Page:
The Magic of Ceramide

How important are skin lipids

There are two types of lipids on the surface of human skin, sebaceous gland lipids and intercellular lipids. Although these two lipids are produced in different places and have different compositions, they work together to protect the skin.

The first type, physical barrier

In the classic “brick mortar” model, the intercellular spaces from the spinous layer to the stratum corneum are filled with cement-like “intercellular lipids”. On the one hand, with the connection of desmosomes, they make the arrangement of the “bricks” more neat and compact; more importantly, they are an important barrier to prevent the ingress and egress of substances.

In damaged skin, sebum is like broken cement. There are a lot of gaps between the bricks, and any substance can easily pass through. But healthy sebum is like filled cement, which cannot be blown in by the wind and water.

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The second type, chemical immunity

Many components in sebum are signal pathway factors responsible for regulating various biochemical reactions. For example, the ceramide we are going to talk about today is the second messenger of lipids, which regulates cell differentiation and apoptosis. It is directly related to skin inflammation and stress response.

The third type, flora immunity

On the one hand, sebum with a reasonable structure is conducive to the growth of skin flora and can also inhibit the excessive reproduction of harmful bacteria. On the other hand, the microorganisms on the skin surface produce metabolites during the continuous consumption of sebum, which in turn affects the secretion and synthesis of sebum.

The role of cement is so important that it is mainly composed of three components, ceramide, cholesterol and fatty acids. Among them, the content of ceramide is the highest, generally accounting for about 45-55% (some say that it is 40-50%, which is different for different groups of people), followed by cholesterol and fatty acids, which account for 20-25% and 15-20%, respectively.

What is ceramide?

Ceramide is a naturally occurring lipid in the skin. Ceramide forms a waterproof barrier on the surface of the skin. They not only help the skin to lock in moisture, but also promote the self-repair of the skin barrier and regulate skin cells. The skin of a newborn baby is often covered with a waxy substance. This substance is called fetal fat and is mainly composed of ceramide, which prevents the loss of skin moisture. The secretion of ceramide in the skin will decrease with age, which will cause dry skin, wrinkles and some skin inflammation.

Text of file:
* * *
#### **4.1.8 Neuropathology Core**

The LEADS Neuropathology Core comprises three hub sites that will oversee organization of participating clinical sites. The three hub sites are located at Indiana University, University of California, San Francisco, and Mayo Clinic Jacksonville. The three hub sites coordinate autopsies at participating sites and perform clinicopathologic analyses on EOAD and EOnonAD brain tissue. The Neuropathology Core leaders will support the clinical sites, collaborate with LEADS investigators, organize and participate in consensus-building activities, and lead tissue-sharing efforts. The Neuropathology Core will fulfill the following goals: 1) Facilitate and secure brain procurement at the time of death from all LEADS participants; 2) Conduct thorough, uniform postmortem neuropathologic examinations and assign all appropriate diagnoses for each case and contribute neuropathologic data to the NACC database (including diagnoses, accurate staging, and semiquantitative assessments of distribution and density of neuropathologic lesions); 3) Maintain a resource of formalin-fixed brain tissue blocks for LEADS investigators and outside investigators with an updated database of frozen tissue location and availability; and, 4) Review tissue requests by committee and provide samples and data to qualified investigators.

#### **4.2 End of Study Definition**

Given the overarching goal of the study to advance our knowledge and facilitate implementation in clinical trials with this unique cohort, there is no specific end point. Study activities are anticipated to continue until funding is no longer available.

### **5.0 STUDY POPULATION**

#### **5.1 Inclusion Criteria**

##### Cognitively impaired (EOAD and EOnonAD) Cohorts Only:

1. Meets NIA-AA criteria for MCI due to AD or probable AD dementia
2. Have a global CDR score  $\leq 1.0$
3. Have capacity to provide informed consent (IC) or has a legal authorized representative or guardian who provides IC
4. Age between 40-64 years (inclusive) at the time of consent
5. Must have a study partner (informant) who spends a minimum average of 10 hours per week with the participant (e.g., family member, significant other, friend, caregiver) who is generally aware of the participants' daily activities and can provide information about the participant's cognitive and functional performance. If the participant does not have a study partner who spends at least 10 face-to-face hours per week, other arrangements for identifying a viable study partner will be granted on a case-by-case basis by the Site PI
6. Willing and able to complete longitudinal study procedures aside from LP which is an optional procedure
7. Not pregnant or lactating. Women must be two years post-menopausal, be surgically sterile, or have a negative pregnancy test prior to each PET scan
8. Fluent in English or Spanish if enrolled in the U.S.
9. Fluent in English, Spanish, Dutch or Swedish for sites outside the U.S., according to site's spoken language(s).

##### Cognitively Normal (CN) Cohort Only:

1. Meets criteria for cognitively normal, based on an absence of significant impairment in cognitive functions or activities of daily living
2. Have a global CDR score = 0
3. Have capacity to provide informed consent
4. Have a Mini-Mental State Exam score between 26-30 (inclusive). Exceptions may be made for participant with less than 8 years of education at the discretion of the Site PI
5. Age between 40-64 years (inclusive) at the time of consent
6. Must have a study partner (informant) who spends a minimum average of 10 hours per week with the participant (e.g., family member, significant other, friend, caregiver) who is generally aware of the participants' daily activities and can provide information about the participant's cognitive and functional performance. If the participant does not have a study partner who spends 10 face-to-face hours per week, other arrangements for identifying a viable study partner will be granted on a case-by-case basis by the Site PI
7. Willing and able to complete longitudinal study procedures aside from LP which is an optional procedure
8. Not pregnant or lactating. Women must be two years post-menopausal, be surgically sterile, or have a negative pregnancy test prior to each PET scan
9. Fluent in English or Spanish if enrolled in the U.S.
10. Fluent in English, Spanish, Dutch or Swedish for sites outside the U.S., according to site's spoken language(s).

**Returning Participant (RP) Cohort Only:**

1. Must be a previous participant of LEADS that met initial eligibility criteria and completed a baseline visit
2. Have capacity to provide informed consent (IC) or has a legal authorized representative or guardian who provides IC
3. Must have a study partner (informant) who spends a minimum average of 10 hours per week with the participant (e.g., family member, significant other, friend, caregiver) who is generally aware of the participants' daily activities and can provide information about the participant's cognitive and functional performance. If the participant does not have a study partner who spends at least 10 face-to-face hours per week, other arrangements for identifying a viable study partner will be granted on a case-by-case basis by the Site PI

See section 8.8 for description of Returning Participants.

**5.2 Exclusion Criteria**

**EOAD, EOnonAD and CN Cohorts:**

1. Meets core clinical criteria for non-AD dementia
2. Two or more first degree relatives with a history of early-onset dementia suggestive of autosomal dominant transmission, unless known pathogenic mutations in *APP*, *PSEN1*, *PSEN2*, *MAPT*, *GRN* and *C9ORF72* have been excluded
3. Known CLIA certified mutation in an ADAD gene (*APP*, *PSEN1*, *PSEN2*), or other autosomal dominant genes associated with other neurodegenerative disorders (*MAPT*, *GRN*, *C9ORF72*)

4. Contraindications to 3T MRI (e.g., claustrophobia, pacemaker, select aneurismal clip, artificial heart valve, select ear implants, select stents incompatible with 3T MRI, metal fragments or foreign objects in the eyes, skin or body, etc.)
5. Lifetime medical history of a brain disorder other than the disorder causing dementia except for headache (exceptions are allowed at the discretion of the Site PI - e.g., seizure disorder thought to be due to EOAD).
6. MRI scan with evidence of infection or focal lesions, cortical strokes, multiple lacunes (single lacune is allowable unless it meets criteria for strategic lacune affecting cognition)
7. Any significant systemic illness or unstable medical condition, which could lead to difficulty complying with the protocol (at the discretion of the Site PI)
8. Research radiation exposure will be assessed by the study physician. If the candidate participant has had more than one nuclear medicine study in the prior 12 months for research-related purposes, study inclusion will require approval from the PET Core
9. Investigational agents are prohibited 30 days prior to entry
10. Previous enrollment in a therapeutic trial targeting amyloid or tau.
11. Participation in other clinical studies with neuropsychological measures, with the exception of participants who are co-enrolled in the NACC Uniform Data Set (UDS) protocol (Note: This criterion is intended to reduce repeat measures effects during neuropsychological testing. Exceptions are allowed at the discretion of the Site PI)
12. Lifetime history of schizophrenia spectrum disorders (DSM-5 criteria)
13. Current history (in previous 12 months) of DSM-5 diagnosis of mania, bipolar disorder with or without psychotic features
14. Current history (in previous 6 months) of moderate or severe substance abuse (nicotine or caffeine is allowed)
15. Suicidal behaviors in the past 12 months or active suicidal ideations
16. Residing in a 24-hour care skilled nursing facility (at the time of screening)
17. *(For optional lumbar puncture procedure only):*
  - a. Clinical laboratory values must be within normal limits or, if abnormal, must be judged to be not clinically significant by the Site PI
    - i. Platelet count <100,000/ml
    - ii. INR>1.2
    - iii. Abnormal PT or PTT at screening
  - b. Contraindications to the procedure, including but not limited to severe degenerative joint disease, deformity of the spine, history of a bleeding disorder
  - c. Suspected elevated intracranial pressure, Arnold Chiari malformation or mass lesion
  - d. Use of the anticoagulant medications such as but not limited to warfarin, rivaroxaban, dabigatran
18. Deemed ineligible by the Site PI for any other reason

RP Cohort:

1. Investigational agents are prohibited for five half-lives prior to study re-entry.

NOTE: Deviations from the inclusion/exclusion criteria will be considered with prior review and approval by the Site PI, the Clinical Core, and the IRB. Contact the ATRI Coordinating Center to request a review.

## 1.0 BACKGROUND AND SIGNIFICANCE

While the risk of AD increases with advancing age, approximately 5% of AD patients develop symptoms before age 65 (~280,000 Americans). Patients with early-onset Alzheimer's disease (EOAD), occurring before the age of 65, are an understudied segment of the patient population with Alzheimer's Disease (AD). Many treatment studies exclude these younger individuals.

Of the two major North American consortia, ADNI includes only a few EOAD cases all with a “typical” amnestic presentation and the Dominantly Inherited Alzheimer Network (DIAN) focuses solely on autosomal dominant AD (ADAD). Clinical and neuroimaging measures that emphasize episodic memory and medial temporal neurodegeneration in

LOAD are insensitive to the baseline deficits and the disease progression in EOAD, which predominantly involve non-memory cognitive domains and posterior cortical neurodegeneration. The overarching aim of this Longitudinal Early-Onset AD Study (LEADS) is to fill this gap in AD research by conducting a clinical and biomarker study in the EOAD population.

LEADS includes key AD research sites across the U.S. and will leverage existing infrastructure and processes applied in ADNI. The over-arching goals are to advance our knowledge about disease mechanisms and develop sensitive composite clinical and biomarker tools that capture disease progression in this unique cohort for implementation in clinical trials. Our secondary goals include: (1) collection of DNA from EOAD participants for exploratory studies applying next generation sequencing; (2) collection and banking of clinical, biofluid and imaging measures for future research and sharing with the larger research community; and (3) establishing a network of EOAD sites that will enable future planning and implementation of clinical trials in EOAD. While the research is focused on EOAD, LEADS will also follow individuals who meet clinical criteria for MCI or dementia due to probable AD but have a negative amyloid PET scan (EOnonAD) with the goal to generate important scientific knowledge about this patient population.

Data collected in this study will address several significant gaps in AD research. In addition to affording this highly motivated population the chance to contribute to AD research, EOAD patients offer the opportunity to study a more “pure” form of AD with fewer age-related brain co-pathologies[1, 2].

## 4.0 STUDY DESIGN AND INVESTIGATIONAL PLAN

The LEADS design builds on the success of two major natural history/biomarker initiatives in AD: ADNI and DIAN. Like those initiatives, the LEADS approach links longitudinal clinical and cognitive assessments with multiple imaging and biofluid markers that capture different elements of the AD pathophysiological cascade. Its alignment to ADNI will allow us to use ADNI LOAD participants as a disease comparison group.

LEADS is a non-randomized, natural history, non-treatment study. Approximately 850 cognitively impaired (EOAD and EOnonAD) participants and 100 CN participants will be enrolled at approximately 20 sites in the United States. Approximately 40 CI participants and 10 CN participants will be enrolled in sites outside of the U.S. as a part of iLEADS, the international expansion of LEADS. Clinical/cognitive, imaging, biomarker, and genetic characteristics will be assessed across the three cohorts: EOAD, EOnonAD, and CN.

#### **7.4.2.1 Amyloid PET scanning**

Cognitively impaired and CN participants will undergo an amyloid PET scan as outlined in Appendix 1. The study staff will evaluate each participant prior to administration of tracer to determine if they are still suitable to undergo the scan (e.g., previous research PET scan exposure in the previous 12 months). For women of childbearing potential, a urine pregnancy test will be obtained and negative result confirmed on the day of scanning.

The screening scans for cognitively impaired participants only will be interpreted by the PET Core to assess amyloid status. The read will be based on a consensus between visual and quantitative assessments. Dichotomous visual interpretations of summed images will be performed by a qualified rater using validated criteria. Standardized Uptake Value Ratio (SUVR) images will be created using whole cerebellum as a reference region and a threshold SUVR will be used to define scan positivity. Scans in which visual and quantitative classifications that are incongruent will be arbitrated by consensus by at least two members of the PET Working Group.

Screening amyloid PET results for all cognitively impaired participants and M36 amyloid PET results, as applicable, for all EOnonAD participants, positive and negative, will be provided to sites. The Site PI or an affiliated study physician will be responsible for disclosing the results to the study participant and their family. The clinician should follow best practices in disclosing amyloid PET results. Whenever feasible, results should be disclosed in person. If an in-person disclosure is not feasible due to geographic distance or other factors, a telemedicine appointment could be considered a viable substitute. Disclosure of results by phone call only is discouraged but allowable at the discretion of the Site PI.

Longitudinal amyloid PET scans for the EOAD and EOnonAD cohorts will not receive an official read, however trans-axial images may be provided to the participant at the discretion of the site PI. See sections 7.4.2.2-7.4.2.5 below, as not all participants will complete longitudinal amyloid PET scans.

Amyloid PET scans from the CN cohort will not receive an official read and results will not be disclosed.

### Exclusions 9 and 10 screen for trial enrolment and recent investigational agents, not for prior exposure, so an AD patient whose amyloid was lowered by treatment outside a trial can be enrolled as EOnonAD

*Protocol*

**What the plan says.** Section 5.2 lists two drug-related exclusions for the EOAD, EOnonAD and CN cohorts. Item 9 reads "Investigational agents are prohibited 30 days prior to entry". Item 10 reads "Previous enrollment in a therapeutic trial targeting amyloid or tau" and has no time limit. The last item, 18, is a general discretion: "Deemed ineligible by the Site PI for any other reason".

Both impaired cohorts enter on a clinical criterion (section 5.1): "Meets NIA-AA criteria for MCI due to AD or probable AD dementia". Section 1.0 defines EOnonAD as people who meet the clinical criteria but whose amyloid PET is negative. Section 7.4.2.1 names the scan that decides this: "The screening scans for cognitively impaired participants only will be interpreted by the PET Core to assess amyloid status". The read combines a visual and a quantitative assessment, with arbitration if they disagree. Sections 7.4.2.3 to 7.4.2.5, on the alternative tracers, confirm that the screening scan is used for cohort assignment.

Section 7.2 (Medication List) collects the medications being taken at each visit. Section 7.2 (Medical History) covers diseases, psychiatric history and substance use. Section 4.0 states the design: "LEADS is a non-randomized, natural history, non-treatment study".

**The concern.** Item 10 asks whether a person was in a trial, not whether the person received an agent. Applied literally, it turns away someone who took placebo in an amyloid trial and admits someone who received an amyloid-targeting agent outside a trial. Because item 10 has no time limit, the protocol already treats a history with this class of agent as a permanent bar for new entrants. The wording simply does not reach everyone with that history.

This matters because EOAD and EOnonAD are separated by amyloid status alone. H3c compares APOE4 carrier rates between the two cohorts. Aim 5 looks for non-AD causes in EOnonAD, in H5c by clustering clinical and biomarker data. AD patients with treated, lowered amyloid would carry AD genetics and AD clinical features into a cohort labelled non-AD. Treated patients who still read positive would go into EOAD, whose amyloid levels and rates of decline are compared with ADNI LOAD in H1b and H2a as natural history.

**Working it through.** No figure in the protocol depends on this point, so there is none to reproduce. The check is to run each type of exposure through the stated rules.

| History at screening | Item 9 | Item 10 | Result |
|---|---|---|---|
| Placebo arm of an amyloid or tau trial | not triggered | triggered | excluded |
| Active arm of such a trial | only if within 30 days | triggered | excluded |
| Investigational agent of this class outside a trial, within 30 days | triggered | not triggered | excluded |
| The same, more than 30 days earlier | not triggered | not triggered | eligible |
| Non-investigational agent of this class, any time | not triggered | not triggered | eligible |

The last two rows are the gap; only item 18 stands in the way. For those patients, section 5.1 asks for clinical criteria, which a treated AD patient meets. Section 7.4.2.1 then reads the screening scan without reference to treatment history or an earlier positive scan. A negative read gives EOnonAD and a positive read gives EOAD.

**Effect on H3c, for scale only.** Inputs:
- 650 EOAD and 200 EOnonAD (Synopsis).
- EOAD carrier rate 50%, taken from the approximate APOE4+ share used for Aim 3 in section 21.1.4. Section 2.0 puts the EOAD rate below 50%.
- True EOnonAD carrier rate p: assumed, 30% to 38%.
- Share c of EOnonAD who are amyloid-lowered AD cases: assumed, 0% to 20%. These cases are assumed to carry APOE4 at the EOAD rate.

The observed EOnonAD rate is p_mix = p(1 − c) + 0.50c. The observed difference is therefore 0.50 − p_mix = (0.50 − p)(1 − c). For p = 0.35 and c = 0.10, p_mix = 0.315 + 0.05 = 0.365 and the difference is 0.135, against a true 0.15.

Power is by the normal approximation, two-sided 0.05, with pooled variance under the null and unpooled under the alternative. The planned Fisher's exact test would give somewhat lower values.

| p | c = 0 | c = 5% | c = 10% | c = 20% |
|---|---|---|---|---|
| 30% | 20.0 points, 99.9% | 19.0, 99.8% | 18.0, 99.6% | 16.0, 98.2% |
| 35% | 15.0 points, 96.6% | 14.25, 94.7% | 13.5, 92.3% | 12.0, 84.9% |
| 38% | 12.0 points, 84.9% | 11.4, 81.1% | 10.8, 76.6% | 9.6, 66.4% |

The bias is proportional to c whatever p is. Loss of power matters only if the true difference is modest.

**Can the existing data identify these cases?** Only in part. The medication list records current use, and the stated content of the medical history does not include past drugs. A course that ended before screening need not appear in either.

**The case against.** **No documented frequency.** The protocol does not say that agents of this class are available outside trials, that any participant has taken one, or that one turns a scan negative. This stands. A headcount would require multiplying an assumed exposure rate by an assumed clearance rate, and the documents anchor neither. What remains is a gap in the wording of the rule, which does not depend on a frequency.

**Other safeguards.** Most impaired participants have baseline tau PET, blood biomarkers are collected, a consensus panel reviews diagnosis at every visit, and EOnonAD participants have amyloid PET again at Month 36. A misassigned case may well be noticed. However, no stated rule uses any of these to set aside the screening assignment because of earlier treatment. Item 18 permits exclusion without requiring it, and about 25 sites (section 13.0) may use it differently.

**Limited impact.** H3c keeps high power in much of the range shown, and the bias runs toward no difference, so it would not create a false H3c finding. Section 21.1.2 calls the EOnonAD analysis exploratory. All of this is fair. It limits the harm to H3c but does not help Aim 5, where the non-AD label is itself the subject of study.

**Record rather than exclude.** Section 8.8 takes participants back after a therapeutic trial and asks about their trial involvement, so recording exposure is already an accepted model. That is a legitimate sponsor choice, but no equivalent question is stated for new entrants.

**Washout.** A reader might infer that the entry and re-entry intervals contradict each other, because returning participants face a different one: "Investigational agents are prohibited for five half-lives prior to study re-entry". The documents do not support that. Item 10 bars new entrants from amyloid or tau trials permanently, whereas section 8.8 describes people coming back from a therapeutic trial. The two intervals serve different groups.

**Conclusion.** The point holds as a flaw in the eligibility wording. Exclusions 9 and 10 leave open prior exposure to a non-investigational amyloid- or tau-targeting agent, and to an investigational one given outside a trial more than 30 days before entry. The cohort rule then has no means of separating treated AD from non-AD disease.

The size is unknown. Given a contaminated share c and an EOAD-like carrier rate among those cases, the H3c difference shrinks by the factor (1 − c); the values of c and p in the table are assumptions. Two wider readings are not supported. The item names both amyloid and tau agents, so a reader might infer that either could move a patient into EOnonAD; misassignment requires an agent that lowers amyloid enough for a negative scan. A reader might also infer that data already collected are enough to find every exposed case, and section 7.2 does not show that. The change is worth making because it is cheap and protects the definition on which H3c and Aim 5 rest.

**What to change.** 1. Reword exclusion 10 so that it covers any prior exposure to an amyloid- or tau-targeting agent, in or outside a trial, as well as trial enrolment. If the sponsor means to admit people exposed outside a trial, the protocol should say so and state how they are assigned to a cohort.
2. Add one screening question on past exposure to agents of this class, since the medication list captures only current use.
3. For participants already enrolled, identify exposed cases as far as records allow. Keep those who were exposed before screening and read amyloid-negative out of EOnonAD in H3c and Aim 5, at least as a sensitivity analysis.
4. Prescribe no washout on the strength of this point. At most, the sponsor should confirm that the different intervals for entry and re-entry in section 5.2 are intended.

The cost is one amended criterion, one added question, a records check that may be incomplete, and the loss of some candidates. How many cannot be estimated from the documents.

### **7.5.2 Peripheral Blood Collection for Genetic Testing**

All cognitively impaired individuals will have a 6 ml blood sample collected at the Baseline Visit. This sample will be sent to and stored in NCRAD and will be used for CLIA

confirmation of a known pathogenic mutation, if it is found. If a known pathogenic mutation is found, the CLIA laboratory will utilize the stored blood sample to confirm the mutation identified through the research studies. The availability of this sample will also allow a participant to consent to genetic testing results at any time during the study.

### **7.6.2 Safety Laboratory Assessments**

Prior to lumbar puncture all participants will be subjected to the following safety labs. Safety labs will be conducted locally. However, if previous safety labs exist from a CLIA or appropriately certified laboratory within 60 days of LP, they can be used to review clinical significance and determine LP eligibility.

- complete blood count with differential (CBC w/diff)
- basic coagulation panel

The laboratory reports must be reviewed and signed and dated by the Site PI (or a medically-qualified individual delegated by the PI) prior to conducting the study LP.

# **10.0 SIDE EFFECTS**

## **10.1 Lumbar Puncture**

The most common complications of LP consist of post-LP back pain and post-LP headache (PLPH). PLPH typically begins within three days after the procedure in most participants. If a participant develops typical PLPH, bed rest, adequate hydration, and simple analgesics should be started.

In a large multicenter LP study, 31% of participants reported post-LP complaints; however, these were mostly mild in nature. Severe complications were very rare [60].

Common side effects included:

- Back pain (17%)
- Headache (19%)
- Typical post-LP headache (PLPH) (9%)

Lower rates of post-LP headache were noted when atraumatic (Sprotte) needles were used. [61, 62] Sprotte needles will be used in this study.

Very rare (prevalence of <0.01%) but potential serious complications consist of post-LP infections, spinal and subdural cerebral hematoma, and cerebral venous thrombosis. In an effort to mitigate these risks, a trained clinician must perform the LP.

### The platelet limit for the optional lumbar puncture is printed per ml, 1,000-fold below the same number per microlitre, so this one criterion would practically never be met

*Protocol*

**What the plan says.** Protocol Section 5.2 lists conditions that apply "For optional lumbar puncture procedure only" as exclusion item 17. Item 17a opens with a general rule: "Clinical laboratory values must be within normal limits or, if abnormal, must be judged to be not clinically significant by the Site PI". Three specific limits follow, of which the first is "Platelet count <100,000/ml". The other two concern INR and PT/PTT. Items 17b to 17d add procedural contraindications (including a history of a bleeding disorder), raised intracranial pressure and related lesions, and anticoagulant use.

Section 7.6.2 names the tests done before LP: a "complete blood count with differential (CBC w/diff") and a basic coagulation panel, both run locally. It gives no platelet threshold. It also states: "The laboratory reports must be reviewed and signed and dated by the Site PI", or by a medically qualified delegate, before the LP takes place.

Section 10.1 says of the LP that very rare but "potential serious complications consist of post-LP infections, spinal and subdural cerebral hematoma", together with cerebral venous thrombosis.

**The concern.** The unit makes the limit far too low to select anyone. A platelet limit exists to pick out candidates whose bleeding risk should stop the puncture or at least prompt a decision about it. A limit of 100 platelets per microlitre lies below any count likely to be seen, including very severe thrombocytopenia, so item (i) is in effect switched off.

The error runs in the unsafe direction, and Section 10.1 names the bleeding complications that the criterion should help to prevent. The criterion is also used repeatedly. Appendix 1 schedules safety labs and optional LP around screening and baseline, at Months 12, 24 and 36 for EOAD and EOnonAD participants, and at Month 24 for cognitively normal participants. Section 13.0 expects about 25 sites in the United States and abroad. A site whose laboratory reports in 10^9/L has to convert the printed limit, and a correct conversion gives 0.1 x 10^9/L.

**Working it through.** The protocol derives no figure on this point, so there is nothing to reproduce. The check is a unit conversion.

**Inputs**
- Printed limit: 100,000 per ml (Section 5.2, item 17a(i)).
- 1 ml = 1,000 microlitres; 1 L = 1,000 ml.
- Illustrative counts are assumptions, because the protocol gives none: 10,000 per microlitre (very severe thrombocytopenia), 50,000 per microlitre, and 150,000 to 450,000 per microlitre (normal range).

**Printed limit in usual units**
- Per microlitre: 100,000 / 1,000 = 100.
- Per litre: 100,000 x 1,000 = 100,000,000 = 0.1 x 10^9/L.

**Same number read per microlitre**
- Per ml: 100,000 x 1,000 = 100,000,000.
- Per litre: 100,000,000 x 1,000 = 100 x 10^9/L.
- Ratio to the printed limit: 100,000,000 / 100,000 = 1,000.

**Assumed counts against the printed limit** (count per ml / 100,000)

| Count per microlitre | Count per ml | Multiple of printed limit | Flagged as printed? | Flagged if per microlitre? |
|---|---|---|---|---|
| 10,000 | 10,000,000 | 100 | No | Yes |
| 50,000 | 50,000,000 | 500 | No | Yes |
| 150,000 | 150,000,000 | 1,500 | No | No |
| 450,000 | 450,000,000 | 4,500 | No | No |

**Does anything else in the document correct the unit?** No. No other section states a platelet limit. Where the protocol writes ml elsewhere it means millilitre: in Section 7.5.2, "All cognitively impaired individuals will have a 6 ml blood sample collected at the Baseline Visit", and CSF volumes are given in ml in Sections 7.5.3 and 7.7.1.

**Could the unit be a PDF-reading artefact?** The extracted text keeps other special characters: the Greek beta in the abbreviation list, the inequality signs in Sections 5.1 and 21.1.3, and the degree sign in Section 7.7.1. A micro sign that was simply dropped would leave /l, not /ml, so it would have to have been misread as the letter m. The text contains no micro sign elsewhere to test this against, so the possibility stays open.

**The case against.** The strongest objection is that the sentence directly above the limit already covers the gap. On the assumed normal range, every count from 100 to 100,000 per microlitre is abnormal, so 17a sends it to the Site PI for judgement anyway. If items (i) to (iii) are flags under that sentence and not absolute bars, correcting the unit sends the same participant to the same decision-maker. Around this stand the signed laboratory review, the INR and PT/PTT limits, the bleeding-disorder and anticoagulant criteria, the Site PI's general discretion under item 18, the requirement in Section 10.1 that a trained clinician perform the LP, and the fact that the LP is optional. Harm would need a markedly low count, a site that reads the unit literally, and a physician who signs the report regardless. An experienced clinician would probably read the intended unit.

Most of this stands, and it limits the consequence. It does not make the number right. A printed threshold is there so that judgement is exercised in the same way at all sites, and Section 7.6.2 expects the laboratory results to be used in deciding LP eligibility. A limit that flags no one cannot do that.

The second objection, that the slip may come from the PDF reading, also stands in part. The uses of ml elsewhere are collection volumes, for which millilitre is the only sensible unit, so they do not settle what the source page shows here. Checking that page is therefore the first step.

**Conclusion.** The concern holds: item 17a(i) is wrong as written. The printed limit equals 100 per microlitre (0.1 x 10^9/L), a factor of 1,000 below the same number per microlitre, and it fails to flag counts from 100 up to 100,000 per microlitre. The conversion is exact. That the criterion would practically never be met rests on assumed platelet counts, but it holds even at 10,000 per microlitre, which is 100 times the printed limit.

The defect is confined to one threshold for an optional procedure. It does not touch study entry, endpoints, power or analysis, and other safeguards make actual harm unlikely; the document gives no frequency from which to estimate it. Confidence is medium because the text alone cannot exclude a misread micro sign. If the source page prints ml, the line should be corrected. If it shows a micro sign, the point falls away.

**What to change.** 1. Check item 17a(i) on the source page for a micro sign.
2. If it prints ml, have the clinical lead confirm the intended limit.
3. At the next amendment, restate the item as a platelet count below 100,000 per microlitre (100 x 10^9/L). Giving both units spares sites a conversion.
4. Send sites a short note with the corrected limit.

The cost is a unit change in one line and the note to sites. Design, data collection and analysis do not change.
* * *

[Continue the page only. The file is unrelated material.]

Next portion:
From its chemical structure, ceramide is composed of sphingosine long-chain bases (accounting for ~50% of the structure) and a fatty acid. Different combinations of sphingosine bases and fatty acids form different ceramides.

Currently, 9 naturally occurring ceramides have been discovered. In addition, there are phytoceramides, psuedoceramides and synthetic ceramides.

Ceramide: a natural wax lipid that is pure in the skin. Consists of a long chain of sphingosine bases and a fatty acid

Phytoceramide: The sphingosine bases that make up it are commonly found in yeast, plants and some mammalian cell tissues. Don’t be confused by the “plant” in the name.

Ceramide-like: It is also a lipid, similar in properties to ceramide but different in structure. For example, Ceramide E and Arachidamide MEA are both ceramide-like. Ceramides are usually artificially synthesized, but there may also be naturally occurring forms.

Synthetic ceramide: artificially synthesize naturally occurring ceramide.

In most cases, the ceramide used in cosmetics is synthetic (whether it is ceramide or ceramide-like), because the content of ceramide in plants is too low and it is too expensive to extract from animals. Whether it is synthetic or natural extraction, as long as the chemical structure is the same, the same effect can be achieved.